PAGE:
“Even if an output freeze is announced, we do not expect a genuine one to occur during the remainder of 2016,” says the Edinburgh consultancy.
The meeting will include members of the Organization of Petroleum Exporting Countries and several non-OPEC producers.
In February, Saudi Arabia, Russia, Qatar, and Venezuela agreed to freeze production at January levels if other producers did so too (OGJ Online, Feb. 16, 2016).
Iran refused to join the effort, saying it intended to raise output to its level before the country fell subject to international sanctions in 2012. While Iran has raised production by about 375,000 b/d since sanctions were lifted in January, Wood Mackenzie doesn’t expect the country to recover all of the 1 million b/d sanctions-related decline before 2017.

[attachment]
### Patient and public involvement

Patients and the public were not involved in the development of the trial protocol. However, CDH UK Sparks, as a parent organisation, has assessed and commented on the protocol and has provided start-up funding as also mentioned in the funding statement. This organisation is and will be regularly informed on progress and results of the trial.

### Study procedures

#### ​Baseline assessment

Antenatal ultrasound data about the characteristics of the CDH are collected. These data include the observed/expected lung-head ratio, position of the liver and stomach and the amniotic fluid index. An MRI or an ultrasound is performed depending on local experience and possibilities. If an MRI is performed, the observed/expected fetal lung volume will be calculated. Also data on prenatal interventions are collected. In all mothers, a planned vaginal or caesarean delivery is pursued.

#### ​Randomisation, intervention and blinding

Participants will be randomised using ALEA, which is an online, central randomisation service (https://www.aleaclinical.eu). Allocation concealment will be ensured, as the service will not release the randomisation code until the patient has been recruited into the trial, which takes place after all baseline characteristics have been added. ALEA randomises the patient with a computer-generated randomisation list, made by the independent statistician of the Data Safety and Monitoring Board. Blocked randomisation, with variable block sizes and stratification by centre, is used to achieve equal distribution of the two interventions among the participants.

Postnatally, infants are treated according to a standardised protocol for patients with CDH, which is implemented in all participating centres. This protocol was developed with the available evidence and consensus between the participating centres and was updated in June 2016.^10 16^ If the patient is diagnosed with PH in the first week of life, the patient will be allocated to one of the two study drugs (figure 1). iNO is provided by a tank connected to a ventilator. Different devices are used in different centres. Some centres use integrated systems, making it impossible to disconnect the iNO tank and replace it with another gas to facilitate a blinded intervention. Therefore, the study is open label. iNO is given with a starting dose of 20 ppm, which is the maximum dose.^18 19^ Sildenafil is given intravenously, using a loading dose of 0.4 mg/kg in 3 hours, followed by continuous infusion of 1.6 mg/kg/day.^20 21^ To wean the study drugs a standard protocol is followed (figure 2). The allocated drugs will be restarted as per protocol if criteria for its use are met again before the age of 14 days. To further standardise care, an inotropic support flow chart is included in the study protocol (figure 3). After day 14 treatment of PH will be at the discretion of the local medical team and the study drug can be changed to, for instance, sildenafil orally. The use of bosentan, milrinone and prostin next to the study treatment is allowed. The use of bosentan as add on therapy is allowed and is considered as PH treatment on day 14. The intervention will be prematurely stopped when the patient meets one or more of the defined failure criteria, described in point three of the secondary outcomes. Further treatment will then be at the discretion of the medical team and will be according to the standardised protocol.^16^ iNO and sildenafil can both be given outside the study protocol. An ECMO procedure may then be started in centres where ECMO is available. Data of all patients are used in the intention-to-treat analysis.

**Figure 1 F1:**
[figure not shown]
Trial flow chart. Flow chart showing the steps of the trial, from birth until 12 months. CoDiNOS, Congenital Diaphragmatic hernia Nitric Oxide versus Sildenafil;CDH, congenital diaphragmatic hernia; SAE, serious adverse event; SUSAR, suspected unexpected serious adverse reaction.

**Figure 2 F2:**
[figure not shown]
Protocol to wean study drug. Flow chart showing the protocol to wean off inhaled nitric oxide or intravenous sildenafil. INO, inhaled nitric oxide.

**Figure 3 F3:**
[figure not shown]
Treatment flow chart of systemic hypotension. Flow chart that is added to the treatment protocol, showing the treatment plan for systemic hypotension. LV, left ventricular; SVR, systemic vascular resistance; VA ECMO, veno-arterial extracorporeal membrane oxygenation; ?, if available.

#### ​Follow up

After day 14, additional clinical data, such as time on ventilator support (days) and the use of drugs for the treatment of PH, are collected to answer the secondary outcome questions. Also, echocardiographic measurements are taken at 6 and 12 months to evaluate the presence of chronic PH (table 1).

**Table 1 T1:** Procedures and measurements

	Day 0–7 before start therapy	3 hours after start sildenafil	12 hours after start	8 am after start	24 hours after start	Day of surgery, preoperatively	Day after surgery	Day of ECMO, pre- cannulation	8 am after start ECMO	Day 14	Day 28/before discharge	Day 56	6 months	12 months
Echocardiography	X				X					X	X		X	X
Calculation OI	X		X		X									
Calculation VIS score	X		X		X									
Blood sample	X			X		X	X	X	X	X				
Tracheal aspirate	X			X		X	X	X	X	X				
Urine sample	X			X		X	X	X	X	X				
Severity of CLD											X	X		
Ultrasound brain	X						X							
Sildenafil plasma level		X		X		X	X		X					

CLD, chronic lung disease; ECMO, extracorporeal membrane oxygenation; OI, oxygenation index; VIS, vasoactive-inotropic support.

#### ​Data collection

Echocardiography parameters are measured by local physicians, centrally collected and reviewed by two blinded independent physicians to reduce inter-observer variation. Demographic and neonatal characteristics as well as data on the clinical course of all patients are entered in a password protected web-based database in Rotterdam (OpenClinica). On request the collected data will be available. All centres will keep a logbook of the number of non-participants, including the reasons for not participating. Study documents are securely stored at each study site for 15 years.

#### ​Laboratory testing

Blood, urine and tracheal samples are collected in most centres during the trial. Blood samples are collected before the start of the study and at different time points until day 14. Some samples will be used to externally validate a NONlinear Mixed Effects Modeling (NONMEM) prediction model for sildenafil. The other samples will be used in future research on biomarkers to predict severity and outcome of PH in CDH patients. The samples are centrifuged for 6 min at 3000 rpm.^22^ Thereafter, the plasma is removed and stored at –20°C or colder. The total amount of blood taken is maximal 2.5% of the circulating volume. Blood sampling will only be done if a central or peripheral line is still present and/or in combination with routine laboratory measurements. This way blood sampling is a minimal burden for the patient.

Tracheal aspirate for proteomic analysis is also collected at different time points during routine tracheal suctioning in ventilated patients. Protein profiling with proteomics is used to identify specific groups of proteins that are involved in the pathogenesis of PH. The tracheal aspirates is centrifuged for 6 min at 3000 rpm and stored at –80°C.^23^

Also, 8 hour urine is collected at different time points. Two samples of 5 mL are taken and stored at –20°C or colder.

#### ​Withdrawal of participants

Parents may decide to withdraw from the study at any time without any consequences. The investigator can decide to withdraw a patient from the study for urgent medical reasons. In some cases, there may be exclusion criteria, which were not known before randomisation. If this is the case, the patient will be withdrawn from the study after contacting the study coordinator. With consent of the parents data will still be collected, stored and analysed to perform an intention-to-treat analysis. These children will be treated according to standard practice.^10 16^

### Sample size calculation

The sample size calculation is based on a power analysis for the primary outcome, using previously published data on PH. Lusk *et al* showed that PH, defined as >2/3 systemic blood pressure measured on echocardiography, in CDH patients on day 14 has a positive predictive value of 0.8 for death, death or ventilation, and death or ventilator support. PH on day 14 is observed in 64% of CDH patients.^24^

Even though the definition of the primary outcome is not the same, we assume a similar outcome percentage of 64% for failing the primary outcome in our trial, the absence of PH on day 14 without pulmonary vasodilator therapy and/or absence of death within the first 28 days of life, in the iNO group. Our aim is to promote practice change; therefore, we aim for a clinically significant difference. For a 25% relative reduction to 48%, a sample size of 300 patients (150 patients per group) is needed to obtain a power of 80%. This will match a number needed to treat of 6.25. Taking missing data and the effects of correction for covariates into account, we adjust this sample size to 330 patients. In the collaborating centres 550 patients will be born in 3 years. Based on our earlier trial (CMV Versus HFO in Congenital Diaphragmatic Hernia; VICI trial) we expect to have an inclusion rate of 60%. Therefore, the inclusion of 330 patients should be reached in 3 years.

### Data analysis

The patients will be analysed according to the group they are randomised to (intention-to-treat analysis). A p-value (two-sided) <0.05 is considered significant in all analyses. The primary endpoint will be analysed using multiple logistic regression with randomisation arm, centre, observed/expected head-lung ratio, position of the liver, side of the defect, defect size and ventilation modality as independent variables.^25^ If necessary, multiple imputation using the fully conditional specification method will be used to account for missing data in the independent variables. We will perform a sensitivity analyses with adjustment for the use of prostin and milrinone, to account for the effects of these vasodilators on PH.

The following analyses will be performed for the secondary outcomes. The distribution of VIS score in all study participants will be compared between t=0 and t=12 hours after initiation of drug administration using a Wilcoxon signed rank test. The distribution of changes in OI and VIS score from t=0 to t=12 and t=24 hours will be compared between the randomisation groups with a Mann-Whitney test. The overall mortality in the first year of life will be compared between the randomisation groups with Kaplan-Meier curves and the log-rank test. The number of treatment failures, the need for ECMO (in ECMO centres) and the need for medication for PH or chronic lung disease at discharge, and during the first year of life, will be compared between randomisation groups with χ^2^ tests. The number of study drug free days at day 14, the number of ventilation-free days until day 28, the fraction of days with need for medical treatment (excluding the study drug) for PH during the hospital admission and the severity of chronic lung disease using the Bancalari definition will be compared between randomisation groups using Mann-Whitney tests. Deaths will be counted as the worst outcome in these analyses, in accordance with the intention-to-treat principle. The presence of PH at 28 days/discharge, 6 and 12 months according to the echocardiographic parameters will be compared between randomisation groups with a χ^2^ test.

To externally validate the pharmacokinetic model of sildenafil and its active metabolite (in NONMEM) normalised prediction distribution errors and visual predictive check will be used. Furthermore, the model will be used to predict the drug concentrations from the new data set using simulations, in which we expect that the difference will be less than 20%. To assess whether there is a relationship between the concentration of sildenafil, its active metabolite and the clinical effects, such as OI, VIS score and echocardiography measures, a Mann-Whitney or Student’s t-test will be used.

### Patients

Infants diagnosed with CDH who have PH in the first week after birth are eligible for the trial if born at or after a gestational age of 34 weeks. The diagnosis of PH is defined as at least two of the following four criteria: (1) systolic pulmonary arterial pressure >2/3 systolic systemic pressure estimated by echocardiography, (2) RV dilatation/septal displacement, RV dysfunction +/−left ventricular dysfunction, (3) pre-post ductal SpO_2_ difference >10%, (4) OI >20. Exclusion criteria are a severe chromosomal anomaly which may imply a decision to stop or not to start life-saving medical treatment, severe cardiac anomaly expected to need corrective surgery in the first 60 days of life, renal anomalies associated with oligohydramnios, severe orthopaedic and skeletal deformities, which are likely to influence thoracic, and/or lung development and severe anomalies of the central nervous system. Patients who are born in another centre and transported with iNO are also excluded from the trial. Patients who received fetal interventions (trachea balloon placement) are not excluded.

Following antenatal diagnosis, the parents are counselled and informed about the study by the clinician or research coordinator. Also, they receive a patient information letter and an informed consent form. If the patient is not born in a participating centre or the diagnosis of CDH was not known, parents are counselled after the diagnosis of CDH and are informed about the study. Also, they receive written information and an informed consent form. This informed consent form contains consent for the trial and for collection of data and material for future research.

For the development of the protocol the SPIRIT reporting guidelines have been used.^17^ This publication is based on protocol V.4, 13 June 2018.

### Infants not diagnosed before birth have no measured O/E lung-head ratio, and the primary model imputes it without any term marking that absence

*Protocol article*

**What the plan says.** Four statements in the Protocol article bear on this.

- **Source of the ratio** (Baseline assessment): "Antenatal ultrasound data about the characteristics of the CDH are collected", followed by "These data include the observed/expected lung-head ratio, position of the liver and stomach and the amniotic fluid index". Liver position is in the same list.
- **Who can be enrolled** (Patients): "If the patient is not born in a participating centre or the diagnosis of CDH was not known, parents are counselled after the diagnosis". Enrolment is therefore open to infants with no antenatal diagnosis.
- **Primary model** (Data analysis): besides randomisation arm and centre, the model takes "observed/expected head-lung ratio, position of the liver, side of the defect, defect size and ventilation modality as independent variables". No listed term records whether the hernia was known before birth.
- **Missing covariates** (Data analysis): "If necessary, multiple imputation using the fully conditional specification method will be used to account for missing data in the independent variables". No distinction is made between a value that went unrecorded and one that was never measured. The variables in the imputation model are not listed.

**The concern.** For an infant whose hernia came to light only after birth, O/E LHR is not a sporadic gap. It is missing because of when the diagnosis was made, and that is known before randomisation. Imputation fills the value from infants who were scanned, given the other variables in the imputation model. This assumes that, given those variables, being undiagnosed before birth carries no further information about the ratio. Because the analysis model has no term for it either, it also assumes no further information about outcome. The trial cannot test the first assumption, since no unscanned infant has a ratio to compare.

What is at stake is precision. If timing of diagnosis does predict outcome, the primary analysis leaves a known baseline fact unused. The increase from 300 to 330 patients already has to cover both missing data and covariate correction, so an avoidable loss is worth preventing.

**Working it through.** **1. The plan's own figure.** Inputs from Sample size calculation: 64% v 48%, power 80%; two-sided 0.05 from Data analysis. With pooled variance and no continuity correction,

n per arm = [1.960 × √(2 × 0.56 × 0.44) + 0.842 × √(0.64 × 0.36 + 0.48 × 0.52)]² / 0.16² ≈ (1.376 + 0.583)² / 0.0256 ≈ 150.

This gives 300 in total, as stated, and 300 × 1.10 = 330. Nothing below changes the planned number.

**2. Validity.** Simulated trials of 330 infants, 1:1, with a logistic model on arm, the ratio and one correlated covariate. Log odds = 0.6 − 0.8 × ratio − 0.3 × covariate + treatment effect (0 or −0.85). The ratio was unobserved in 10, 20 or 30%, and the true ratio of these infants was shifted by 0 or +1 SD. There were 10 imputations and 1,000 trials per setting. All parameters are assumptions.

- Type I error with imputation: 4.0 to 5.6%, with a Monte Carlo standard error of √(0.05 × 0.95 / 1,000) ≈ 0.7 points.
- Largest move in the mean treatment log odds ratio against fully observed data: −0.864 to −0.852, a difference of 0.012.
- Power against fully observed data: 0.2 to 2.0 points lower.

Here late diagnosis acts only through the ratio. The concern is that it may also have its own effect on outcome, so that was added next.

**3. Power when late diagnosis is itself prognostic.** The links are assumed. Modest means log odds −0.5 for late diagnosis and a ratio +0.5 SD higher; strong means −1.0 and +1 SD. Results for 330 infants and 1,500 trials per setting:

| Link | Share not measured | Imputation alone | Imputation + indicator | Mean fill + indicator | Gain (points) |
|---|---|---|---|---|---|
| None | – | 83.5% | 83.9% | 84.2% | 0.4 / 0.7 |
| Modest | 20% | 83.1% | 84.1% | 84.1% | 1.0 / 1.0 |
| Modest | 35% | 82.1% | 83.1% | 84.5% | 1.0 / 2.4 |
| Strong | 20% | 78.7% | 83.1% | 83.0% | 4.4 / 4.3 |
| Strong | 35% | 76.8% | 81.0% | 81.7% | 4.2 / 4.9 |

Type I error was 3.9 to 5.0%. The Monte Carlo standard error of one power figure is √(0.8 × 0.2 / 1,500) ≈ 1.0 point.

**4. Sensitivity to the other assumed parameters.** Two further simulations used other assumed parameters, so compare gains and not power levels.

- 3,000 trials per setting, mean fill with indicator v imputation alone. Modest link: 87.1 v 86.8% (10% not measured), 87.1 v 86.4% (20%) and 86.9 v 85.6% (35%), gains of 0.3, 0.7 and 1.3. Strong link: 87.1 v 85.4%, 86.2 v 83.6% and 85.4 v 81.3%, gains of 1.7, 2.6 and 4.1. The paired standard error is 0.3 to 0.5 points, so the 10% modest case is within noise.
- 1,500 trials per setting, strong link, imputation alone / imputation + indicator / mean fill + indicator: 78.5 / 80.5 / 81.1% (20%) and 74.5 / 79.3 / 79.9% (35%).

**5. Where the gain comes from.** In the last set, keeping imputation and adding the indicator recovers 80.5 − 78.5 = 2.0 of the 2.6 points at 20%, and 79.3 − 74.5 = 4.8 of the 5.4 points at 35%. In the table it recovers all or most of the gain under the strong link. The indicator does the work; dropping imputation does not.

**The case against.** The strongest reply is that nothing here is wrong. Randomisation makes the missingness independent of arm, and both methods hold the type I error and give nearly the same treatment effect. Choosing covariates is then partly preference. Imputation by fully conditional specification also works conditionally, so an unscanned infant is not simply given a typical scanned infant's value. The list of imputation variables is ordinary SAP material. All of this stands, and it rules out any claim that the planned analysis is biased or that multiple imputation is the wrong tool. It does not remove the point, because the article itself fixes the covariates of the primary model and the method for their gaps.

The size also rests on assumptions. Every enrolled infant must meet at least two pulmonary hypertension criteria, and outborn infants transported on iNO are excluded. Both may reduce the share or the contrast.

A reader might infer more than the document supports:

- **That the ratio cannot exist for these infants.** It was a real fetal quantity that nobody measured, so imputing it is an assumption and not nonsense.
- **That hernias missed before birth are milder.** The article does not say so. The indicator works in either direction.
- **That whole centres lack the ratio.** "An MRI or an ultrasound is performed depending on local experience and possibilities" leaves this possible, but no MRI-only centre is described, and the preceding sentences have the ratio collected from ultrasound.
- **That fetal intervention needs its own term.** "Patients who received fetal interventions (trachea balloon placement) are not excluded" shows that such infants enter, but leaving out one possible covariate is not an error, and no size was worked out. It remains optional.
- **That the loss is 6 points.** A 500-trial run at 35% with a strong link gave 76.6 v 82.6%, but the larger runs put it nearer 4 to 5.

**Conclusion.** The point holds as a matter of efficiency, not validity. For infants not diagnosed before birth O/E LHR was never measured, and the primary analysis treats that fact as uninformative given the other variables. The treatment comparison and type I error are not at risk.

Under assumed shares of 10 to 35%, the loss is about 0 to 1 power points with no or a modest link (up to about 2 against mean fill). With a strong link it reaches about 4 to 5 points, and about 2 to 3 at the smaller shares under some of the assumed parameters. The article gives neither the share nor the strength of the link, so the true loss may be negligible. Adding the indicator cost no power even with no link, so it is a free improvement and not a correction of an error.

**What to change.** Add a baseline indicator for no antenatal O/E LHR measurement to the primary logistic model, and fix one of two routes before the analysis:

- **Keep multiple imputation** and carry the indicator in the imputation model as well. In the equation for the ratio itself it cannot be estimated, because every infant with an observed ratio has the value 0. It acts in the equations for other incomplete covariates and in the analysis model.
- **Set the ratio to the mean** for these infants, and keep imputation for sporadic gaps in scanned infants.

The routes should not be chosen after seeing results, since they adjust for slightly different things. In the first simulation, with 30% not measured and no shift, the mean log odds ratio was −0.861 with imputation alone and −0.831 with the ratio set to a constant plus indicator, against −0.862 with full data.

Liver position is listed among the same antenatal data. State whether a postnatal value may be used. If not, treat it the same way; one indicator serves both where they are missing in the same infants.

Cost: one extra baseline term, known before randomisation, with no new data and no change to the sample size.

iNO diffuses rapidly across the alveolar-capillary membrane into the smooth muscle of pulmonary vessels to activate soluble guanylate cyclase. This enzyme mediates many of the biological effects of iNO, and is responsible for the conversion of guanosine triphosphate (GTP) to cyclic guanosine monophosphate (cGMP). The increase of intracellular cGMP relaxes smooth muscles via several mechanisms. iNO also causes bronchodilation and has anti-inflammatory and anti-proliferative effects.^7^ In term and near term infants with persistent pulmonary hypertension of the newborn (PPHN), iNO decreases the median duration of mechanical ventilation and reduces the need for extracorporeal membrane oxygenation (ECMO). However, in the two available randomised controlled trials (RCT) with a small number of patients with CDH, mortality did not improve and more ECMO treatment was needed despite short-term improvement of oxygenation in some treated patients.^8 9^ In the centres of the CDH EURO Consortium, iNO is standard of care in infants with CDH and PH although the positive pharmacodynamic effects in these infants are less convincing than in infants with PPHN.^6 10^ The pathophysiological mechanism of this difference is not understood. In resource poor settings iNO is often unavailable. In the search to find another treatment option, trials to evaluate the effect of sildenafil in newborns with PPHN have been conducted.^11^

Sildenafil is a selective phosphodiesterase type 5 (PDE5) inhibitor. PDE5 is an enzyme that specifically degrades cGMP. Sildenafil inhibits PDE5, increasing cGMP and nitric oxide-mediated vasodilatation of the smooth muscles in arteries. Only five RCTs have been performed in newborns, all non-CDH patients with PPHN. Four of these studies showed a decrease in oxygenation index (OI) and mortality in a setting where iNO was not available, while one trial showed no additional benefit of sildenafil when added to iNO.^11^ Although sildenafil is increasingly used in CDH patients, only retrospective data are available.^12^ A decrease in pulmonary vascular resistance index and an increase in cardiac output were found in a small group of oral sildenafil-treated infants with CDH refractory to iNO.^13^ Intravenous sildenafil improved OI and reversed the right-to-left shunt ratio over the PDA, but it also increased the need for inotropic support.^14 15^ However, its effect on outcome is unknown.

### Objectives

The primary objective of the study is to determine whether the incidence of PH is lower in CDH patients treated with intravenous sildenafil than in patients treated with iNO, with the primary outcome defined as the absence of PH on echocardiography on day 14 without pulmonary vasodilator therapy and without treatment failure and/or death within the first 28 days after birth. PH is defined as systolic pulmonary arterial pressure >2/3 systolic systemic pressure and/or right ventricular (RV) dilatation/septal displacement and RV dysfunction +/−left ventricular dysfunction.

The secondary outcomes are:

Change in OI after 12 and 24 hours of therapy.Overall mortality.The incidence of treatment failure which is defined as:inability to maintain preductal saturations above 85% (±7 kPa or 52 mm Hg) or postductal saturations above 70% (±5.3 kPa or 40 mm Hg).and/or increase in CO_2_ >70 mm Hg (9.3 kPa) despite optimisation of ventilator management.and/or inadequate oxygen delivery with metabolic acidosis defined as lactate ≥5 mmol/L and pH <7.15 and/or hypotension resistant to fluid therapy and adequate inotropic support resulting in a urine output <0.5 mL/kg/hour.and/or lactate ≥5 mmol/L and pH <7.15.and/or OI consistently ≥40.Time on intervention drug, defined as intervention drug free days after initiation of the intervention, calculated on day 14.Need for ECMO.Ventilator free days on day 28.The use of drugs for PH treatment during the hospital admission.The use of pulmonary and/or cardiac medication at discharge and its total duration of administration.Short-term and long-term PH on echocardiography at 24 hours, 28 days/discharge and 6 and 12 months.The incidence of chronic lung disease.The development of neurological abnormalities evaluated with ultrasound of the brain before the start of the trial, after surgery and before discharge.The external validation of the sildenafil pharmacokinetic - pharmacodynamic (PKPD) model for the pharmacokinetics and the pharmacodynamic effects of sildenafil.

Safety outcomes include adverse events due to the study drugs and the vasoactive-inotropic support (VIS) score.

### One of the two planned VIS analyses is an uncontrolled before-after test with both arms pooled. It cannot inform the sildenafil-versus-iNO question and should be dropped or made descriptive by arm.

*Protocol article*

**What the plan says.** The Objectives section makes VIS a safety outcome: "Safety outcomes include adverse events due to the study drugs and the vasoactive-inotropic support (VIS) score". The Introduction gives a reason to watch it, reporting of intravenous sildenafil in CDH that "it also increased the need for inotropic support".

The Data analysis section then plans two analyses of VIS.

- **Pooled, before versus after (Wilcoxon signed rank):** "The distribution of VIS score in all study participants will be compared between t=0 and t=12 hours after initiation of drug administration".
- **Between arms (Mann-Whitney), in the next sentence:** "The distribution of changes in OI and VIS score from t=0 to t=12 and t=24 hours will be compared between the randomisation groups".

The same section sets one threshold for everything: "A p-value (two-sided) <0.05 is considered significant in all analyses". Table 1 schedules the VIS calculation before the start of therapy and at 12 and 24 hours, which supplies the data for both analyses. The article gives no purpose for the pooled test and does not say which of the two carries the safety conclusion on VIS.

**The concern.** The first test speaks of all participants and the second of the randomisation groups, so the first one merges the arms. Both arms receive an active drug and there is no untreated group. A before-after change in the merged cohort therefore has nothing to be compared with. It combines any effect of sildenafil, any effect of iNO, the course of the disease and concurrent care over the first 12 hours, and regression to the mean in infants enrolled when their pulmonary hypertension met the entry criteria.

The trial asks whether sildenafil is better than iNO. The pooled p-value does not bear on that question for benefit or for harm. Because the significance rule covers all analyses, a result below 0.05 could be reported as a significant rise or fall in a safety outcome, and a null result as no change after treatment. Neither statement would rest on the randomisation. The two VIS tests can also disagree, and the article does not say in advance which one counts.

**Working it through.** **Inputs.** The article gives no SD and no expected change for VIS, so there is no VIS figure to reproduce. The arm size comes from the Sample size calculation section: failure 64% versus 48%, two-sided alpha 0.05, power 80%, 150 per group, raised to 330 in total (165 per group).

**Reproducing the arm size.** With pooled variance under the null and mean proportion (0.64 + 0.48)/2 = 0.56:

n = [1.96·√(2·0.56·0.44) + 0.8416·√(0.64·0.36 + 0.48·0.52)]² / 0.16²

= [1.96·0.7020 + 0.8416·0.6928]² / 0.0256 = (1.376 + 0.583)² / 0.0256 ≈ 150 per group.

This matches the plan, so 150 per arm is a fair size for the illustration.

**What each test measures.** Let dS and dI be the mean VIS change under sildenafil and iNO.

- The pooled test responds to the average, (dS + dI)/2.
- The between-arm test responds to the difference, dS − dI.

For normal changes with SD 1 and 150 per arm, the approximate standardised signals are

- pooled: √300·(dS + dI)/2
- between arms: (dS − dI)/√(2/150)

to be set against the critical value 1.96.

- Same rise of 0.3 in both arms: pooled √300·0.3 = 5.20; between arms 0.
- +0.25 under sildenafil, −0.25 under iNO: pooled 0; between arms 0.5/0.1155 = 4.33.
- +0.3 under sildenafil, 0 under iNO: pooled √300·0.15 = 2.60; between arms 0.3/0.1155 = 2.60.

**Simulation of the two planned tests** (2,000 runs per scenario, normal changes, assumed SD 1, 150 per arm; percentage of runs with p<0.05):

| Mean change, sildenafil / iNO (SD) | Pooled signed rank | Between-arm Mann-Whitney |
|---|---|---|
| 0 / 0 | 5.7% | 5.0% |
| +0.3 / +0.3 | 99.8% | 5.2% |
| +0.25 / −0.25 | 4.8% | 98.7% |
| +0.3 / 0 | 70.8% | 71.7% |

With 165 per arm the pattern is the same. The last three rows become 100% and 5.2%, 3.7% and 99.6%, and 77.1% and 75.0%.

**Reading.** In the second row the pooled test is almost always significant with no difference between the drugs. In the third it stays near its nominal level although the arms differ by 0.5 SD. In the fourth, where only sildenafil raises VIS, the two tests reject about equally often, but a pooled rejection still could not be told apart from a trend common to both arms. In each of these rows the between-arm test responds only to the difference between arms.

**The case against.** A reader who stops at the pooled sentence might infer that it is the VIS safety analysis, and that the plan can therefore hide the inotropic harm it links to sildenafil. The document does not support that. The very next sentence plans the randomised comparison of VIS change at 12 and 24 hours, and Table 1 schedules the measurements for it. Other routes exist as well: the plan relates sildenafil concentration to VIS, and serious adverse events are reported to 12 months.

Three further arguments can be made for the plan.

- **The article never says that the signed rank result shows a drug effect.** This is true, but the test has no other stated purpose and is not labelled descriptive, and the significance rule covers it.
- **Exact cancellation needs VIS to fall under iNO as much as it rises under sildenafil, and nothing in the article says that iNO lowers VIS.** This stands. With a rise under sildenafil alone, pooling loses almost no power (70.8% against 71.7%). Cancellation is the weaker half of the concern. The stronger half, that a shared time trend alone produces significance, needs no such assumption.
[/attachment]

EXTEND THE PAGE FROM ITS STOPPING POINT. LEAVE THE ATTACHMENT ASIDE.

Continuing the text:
The firm expects OPEC production to be up by 500,000 b/d this year—about 450,000 b/d from Iran and the rest from Iraq.
Discussion of a production freeze has helped support oil prices since February. For an agreement on Apr. 17, “the upside is limited,” Wood Mackenzie says.
Meanwhile, market fundamentals are rebalancing.
“With or without an OPEC-non-OPEC freeze, the trend of lower global supply growth is already under way,” the firm notes.
US oil supply is declining. And world oil demand will surpass supply by the fourth quarter this year, “necessitating a drawdown from inventories to meet demand and putting upward pressure on prices.”